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The Future of Asia’s Quad: Managing the Perceptions Gap

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Trans-Pacific View

The Future of Asia’s Quad: Managing the Perceptions Gap

Despite some ongoing adjustments, the key regional challenge for the Quad is addressing a lingering perceptions gap in some quarters.

The Future of Asia’s Quad: Managing the Perceptions Gap
Credit: The Diplomat

Earlier this month, Asia’s Quad – the shorthand for the Quadrilateral Security Dialogue which groups the Australia, India, Japan, and the United States – was mired in yet another controversy amid media reports which suggested that a top U.S. defense official had cast doubt about its prospects in a speech delivered on March 7. Though the controversy itself was quickly extinguished in a clarification by Washington, the fact that this is just the latest in a series of such occurrences should reinforce the wider perceptions gap that the Quad faces in the region despite the realities of how it has actually evolved and the actual support that it does or does not enjoy.

The Origins of the Perceptions Gap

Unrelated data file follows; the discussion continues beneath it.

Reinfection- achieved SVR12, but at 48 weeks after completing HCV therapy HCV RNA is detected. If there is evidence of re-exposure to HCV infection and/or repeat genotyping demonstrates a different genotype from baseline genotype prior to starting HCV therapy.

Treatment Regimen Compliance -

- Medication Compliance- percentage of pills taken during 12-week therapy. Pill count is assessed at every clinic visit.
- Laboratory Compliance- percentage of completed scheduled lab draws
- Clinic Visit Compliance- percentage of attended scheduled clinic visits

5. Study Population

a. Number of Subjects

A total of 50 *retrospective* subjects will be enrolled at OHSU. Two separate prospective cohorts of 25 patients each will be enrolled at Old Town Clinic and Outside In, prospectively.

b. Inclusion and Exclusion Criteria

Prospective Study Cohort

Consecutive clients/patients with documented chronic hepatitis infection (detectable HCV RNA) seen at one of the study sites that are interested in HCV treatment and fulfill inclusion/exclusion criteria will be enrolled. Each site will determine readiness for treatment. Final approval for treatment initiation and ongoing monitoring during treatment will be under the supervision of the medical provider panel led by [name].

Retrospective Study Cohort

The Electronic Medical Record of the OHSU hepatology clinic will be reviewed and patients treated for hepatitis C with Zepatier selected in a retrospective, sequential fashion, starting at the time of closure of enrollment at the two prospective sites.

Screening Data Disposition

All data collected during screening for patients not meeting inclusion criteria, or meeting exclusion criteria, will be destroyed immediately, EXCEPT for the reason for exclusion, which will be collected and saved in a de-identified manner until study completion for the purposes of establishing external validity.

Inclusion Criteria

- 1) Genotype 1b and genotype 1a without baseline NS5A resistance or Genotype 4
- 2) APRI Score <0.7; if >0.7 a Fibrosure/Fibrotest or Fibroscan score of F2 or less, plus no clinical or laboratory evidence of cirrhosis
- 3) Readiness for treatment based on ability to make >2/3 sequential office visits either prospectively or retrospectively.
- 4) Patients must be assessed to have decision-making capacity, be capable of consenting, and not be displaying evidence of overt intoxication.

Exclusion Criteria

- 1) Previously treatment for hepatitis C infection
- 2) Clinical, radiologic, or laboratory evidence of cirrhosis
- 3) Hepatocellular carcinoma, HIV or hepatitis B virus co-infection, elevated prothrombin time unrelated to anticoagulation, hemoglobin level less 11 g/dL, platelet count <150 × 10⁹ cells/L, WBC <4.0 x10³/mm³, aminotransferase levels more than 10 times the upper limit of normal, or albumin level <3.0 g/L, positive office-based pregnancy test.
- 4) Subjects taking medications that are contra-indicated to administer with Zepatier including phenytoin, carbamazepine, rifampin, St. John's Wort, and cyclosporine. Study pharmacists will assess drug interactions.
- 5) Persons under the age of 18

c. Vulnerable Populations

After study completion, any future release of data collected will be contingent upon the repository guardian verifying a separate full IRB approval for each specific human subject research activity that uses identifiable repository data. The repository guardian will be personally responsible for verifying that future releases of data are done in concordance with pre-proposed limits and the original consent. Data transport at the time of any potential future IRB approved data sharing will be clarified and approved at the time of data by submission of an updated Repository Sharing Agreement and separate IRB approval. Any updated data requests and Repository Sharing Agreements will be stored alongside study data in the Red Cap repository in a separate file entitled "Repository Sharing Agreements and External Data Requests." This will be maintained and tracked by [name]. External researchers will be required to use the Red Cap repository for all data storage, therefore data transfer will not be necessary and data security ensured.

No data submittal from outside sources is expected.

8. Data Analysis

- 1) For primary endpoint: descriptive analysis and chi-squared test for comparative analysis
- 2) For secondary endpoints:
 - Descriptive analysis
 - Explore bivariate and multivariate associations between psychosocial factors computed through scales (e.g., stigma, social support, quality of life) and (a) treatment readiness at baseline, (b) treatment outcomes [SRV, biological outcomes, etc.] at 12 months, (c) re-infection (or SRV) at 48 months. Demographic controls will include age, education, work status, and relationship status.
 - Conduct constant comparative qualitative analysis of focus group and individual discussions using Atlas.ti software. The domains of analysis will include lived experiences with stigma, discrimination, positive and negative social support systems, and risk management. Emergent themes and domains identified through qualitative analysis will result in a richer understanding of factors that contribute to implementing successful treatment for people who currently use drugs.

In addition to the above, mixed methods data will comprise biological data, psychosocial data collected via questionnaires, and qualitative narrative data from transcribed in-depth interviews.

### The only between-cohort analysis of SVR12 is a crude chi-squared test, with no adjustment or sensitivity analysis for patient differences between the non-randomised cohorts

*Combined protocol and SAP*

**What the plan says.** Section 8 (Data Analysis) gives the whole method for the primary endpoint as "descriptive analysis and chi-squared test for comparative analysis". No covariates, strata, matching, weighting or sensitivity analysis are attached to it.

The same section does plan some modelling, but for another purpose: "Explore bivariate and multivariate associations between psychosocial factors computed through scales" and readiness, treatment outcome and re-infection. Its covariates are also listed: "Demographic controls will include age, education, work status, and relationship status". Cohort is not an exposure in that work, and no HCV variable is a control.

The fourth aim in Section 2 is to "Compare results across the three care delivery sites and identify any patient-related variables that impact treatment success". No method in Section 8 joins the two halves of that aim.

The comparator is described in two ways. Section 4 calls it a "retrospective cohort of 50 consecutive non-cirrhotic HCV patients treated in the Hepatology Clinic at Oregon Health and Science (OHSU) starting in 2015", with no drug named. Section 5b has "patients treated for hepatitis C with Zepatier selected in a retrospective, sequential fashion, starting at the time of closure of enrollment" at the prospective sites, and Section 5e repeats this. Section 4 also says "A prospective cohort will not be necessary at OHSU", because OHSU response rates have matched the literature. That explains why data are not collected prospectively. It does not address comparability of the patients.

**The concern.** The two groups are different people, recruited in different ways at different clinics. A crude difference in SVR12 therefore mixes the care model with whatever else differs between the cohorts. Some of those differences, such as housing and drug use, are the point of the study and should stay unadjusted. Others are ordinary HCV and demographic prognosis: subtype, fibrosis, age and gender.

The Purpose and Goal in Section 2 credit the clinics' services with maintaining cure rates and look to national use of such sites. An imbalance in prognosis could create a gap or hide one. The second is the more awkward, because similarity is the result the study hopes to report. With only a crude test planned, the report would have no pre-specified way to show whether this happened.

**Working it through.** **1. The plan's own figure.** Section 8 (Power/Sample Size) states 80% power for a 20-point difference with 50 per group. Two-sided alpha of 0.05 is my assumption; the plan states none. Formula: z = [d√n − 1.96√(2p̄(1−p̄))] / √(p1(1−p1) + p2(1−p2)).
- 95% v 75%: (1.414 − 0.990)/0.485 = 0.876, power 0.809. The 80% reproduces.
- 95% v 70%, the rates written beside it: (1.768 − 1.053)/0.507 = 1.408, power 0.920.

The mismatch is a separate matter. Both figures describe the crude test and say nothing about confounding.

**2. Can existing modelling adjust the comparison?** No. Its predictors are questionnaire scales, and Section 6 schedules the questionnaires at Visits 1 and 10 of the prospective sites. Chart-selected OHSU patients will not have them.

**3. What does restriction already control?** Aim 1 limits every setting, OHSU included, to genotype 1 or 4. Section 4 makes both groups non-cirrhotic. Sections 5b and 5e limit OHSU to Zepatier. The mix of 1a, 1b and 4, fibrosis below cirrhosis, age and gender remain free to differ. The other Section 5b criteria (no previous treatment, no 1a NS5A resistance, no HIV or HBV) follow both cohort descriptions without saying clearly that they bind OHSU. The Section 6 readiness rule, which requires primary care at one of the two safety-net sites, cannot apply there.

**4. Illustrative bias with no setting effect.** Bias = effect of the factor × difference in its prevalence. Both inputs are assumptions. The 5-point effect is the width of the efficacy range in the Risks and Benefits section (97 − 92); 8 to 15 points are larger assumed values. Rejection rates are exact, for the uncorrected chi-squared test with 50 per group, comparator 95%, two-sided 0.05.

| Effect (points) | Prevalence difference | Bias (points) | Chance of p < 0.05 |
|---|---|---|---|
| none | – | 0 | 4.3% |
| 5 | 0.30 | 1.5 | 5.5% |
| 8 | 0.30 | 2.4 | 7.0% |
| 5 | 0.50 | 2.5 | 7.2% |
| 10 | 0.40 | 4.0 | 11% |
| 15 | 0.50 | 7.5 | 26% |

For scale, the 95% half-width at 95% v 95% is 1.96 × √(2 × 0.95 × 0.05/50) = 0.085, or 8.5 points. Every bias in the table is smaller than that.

Since the Quad’s initial genesis during the George W. Bush years, it has faced a clear perceptions gap between what it is and could be in reality, and what some perceive that it is or fear that it may end up being. For instance, while media portrayals often trace the Quad back to the expanded Malabar Exercise in 2007 that originated from the U.S.-India bilateral relationship, suggesting a military and maritime focused arrangement centered exclusively around four democracies and directed at China (though it was clearly a focus, and remains so), the initial impetus for it in fact emerged following the devastating Indian Ocean tsunami back in 2004 as the so-called Tsunami Core Group which came together to fashion a response to it, which, though a seemingly minor point, is significant because it is leads to a narrative that is indicative of more ad hoc, needs-based, inclusive, and comprehensive origin story as well as future vision.